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and sprinkler pipes, “us[ing] his waist restraints as a weapon and caus[ing] damage to the facility, ” “br[eaking] the sink off the wall in his room and us[ing] the parts to break out the window in his room, ” and “threaten[ing] to damage the facility... [and] striking the light fixture in his room with enough force that he had to be placed in a safety cell in intake in leg restraints.” Doss also used his pro. per. telephone calls for improper purposes. During a call with his legal runner, who wanted to resign, Doss threatened to “ ‘fucking kill [him] and gas [his] mamma.’ ” Doss was also overheard claiming that “he was using the [pro. per.] calls to ‘handle business’ because he believe[d] the police [couldn’t] use the calls against him.”

In addition to the incidents described in these reports, the People presented two more reasons why Doss’s pro. per. status should be revoked. First, they presented evidence that in 2010 Doss had used his pro. per. status to threaten and intimidate a female minor who was a codefendant with him in another case and whom we shall refer to as Doe. At the second hearing in May 2012, Doe’s attorney testified about what Doe had reported about Doss. He said that Doe “believes that [Doss] can manipulate... his pro per privileges... to continue to conduct business on the streets, to learn where she is, and [to] direct harm to her wherever that might be.” He further testified that Doe claimed that Doss had used his pro. per. status to telephone her before she was arrested. And he testified that after Doe’s arrest, Doe received letters from Doss “mailed by a legal runner to her while she was in custody at Juvenile Hall.” Finally, the attorney testified that Doe reported that Doss claimed he was able to “manipulate his custodians to get information that they had through access to the computers, things like court dates... and other things that might seem innocent to someone that didn’t know his purpose, and had learned housing arrangements and court dates of hers and others.”[6]

The second additional reason the People offered for the revocation of Doss’s pro. per. status was that Doss had been found to have abused his pro. per. status in another case. According to the prosecutor, Doss abused his status in that case by requesting an attorney on “[t]he eve of trial, ” and the judge had denied the request after finding that Doss made it for the purpose of delaying the proceedings.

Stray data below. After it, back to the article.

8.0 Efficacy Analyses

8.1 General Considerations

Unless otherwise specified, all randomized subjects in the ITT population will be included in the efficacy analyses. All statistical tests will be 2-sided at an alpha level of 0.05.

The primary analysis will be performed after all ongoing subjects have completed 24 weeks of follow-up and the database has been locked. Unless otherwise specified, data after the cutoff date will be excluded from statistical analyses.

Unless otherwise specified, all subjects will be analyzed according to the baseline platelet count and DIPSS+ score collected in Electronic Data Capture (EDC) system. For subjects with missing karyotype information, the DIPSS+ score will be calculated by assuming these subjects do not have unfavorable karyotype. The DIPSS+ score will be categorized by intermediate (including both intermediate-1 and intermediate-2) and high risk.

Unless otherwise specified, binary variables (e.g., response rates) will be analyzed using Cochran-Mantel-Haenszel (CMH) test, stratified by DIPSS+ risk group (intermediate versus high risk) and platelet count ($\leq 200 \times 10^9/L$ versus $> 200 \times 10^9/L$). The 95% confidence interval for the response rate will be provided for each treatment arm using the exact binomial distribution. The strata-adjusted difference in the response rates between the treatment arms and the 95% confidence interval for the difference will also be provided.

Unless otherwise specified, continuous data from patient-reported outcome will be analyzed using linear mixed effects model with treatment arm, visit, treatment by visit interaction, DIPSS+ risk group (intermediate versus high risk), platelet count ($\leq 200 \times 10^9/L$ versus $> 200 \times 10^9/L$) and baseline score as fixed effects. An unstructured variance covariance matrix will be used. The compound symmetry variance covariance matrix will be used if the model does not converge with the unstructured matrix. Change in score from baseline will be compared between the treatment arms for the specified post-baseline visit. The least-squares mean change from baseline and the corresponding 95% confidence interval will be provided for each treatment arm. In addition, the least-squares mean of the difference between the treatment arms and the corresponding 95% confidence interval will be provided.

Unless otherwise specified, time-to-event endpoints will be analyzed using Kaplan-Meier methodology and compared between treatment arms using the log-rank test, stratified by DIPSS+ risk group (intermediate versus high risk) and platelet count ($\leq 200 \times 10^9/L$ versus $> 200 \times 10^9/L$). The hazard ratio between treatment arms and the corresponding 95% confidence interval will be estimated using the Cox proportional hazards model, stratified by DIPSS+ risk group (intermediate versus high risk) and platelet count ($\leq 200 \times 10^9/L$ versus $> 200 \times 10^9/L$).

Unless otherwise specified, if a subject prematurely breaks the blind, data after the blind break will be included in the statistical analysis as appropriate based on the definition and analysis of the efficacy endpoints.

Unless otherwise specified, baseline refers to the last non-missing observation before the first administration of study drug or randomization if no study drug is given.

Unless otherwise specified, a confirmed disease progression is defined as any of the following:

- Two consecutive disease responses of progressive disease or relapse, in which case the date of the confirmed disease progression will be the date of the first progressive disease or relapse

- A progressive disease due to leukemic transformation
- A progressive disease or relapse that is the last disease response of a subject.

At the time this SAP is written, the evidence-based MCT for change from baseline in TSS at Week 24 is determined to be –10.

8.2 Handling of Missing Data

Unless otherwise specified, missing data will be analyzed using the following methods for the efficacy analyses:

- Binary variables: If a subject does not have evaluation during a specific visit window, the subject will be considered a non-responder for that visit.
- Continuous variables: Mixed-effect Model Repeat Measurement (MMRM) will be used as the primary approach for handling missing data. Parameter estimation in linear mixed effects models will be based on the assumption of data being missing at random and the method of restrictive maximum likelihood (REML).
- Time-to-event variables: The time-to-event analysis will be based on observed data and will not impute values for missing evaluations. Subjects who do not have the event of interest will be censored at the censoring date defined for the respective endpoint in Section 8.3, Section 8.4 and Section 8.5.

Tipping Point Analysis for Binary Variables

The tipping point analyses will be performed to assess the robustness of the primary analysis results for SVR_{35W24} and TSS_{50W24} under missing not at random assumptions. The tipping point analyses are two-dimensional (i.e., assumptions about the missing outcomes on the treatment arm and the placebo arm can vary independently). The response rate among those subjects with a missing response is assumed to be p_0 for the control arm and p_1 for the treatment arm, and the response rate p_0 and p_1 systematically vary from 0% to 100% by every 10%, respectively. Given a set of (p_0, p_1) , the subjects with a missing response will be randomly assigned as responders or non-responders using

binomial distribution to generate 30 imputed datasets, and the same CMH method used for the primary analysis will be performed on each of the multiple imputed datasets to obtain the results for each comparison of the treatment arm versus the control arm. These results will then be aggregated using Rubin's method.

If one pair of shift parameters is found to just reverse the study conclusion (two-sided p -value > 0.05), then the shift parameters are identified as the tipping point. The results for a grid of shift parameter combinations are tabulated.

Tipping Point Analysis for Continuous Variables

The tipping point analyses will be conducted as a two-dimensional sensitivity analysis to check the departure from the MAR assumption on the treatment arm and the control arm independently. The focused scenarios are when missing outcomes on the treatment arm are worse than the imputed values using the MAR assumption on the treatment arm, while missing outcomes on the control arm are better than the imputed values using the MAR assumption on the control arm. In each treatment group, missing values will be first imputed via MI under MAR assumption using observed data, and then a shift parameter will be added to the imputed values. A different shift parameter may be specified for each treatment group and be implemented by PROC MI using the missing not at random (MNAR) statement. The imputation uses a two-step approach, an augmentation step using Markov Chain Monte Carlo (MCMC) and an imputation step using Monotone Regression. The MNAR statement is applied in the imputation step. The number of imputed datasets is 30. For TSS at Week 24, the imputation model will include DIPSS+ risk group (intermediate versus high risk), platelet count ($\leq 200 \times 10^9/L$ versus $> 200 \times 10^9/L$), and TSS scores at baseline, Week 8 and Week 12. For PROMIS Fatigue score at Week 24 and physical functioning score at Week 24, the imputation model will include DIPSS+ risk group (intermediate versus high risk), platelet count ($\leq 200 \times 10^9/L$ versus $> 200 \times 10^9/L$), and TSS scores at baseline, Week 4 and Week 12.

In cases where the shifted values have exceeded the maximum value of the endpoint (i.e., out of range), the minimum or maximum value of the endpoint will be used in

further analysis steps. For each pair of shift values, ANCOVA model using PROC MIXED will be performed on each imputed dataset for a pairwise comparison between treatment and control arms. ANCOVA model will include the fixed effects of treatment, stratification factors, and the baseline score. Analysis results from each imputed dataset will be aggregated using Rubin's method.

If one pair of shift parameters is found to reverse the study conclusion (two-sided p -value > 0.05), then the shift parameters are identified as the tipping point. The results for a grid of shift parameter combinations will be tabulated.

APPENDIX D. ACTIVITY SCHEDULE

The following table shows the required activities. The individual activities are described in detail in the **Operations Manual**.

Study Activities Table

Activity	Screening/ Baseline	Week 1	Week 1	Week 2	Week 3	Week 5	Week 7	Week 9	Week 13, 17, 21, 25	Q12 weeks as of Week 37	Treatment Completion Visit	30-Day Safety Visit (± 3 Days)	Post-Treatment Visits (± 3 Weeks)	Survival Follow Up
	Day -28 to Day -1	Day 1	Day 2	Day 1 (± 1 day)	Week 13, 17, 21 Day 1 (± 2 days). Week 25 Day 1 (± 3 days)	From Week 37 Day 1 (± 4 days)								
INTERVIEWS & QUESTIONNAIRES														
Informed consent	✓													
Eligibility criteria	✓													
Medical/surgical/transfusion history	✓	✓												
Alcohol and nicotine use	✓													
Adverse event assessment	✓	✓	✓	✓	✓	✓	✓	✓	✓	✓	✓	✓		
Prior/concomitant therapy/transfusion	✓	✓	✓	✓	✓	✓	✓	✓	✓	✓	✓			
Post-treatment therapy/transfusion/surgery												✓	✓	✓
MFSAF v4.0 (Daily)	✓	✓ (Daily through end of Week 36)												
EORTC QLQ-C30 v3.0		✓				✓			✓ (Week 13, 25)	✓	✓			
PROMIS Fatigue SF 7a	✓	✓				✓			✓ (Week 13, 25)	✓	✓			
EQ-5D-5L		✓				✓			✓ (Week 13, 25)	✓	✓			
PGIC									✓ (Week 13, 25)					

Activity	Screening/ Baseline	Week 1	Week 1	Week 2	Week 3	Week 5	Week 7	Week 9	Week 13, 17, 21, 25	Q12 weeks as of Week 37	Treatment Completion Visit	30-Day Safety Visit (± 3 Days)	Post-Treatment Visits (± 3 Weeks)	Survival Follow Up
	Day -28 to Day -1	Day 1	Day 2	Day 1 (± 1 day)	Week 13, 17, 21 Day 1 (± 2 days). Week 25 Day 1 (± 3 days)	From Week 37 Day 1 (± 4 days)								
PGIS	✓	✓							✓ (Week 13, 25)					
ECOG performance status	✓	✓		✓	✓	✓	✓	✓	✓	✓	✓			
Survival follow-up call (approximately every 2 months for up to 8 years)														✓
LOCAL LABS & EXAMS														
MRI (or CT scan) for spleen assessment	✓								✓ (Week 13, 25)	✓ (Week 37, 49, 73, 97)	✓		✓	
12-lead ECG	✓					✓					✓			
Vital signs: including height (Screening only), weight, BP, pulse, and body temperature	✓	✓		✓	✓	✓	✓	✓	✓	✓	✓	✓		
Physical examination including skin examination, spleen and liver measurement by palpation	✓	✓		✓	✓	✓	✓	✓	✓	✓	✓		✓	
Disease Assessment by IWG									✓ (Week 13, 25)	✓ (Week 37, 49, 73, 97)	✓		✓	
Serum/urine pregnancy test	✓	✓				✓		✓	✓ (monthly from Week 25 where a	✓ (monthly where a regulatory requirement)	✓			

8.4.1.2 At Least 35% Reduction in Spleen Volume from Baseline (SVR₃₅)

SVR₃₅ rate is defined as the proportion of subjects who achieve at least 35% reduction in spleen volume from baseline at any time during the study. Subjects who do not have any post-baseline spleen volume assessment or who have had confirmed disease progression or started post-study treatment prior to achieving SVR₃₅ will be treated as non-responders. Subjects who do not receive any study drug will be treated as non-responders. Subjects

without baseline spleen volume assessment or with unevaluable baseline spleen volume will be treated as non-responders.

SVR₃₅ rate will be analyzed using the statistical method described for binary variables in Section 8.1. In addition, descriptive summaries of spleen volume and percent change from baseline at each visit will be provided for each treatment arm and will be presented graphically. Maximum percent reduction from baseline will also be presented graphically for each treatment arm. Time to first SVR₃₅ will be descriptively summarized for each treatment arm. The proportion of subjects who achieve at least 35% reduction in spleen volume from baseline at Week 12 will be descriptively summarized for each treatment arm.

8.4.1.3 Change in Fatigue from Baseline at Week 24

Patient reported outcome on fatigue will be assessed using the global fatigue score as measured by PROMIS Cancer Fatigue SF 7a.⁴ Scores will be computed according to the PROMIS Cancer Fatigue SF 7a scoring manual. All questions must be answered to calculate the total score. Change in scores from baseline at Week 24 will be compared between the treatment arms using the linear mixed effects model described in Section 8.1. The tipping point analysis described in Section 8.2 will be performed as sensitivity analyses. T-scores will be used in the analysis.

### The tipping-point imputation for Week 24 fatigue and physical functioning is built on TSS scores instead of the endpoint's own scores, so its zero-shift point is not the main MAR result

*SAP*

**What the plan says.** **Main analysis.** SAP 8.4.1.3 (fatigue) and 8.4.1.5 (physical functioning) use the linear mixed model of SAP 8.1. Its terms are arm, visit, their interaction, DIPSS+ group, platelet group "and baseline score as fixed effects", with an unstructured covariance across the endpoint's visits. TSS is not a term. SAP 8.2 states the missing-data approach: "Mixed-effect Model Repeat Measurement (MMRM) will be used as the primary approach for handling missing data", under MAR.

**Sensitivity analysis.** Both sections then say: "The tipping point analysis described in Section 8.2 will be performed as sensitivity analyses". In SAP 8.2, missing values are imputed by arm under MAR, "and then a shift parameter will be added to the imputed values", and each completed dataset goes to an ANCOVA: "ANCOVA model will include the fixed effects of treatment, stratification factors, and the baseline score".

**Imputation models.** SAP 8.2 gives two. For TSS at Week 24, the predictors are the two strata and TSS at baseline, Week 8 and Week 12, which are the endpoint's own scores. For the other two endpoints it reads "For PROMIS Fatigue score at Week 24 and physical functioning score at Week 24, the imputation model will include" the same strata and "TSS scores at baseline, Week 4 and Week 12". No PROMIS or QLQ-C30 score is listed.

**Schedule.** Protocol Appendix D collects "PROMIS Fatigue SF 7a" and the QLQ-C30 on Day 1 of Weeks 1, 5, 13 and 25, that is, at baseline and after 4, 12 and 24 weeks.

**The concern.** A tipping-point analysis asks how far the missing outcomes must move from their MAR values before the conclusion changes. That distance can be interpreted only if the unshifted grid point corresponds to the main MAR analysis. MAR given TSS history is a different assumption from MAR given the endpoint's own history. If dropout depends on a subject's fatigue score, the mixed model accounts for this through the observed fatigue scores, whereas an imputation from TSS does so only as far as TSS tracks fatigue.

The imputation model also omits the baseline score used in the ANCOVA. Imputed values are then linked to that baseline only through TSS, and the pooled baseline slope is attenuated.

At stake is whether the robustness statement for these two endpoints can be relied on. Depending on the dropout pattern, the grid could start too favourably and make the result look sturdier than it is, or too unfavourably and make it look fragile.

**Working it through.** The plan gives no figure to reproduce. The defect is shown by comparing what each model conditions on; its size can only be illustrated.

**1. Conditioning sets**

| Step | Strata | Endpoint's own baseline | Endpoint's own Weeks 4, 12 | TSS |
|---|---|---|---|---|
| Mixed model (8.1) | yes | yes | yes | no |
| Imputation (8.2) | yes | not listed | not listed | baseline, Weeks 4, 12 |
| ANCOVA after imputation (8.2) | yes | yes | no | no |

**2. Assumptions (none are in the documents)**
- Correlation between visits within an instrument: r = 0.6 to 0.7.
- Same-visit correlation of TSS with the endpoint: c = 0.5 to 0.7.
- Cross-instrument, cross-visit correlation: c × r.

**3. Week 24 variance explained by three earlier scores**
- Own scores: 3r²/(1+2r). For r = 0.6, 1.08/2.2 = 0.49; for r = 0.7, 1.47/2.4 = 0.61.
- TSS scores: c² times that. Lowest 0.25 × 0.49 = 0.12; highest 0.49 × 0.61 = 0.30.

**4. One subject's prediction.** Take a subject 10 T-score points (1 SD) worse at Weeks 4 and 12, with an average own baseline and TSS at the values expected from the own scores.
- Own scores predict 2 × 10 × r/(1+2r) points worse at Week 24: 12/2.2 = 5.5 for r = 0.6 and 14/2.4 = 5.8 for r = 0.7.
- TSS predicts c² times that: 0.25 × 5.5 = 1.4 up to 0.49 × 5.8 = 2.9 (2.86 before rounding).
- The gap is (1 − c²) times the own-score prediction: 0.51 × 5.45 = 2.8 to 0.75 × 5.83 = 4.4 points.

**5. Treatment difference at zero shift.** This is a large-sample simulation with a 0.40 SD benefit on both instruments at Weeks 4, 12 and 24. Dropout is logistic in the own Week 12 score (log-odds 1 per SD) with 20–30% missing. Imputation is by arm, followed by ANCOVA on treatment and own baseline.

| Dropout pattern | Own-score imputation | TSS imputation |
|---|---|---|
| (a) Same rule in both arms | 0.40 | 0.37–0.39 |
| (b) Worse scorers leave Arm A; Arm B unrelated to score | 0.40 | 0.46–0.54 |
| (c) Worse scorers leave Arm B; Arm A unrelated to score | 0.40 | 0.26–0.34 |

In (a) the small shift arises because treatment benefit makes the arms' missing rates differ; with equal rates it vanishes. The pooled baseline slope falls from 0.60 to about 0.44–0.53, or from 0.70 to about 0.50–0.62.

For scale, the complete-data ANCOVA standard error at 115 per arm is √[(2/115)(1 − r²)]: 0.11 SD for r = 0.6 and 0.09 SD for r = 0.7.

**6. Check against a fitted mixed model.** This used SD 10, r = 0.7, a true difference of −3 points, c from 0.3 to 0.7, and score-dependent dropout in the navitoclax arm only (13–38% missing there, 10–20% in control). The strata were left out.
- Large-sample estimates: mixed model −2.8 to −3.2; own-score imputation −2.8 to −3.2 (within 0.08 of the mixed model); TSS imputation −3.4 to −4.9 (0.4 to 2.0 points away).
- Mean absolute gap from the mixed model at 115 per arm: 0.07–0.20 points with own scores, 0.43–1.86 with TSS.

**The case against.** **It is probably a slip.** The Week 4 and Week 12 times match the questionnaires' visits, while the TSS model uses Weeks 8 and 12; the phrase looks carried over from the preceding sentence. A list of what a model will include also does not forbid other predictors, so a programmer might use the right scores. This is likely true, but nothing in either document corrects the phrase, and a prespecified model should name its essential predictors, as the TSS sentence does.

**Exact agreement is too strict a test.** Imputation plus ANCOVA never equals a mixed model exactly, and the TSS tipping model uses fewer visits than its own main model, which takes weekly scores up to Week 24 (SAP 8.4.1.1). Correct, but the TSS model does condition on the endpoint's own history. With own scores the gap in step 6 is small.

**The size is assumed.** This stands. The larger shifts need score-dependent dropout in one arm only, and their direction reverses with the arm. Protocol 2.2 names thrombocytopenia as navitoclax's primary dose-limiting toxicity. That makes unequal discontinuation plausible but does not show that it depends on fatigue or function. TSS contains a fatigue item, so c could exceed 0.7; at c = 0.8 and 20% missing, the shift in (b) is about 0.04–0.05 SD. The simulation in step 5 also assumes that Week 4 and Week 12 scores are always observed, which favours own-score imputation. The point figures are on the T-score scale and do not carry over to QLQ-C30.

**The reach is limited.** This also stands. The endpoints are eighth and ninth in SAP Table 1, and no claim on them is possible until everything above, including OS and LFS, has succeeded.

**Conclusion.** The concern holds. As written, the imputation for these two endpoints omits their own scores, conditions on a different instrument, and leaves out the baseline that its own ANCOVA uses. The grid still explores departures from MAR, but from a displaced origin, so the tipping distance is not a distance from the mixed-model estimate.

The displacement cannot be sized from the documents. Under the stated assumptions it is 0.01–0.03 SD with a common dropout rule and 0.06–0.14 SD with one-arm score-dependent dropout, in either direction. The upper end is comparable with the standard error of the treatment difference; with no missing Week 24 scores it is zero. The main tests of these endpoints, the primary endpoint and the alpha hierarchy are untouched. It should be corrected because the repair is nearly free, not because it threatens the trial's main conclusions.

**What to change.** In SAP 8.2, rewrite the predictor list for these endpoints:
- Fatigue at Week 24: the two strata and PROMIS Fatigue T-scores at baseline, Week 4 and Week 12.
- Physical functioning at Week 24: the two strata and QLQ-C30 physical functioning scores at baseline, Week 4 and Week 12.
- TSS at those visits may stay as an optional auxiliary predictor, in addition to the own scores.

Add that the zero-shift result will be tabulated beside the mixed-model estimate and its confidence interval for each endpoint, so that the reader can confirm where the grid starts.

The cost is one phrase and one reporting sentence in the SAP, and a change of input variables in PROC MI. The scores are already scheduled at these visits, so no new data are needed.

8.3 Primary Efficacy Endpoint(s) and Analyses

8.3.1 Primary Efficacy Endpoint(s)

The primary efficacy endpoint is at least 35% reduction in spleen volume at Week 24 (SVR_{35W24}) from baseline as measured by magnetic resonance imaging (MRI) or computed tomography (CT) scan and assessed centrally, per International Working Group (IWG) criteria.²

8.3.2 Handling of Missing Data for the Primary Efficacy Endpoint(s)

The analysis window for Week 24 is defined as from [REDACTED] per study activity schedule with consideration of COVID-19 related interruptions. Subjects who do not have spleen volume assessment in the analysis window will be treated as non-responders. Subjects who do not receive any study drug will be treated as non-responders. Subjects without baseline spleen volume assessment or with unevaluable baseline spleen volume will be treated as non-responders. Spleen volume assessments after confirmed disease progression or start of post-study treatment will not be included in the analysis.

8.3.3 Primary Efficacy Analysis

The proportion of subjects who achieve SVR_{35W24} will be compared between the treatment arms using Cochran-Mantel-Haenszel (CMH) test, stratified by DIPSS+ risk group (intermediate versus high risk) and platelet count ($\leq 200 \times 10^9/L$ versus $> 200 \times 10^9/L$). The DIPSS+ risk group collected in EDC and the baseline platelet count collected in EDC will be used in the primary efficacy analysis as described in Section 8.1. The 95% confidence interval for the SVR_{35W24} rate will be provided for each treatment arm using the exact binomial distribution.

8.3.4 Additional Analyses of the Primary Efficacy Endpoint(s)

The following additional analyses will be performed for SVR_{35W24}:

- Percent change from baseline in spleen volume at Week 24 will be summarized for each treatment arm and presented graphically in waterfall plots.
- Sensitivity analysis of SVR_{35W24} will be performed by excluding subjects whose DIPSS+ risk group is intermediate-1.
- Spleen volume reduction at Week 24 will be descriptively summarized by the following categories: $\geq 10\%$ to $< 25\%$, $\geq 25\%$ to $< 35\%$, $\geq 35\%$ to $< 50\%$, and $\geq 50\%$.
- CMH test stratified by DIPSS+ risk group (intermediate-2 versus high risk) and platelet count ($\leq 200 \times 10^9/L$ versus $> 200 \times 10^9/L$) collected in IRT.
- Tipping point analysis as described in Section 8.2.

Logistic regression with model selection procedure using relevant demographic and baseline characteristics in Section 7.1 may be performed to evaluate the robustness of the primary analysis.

The judge presiding at the May 2012 hearings remarked that he had been unaware of most of the evidence presented when he granted Doss pro. per.

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status in the other case.[7] He observed, “Under Wilson [v. Superior Court (1978) 21 Cal.3d 816 [148 Cal.Rptr. 30, 582 P.2d 117] (Wilson)], ... a defendant’s pro per privileges can be revoked or restricted for jail security, discipline, safety, and protection of the inmates or personnel. Pro per status, in essence, doesn’t give an inmate immunity from disciplinary sanctions.” The judge then described on the record about 30 of the jail incidents included in the binder, some related to Doss’s pro. per. status and some not. The judge also mentioned an instance in which, in court, Doss had “admitted to using the pro per phone to talk to family... on more than one occasion.”

Addressing Doss, the judge then ruled as follows:

THE COURT:... [Y]ou’ve become such a security risk... over time, ... [and the previous] ruling was imprudent. I should not have done it. [¶]... [W]hat you’ve done since then, you know, isn’t as great as what you did before, but you look at it altogether, had I... known then what I know now, there’s no way that I would have ever granted your pro per status. [¶] [The prosecutor] tried to tell me, but... her argument, for some reason, wasn’t persuasive enough. But when I’ve seen the documentation, and I’ve heard the additional evidence, I’m... completely convinced that the... right thing to do is to revoke your pro per status... and not to punish you. [¶] You know, I’d rather...

THE DEFENDANT: I’m not mad.

THE COURT:... that you be able to represent yourself...

THE DEFENDANT: I’m not mad.

THE COURT:... but for jail security and for the protection of witnesses. [¶] I’ve gone through the list of things that have happened in this case, and... it’s obvious to the court that you’ve used your pro per position improperly. You’ve used the phone improperly. You’ve used it to conduct business. You’ve used it to threaten people. [¶] The court doesn’t have to wait until somebody is hurt in order to restrict your privileges. [¶] The... court notes that you are indeed a security risk. You’ve assaulted deputies, you’ve possessed a shank, you had fights in jail, and you committed assault with a deadly weapon, with a broom handle while in jail.

THE DEFENDANT: And I ain’t going to stop.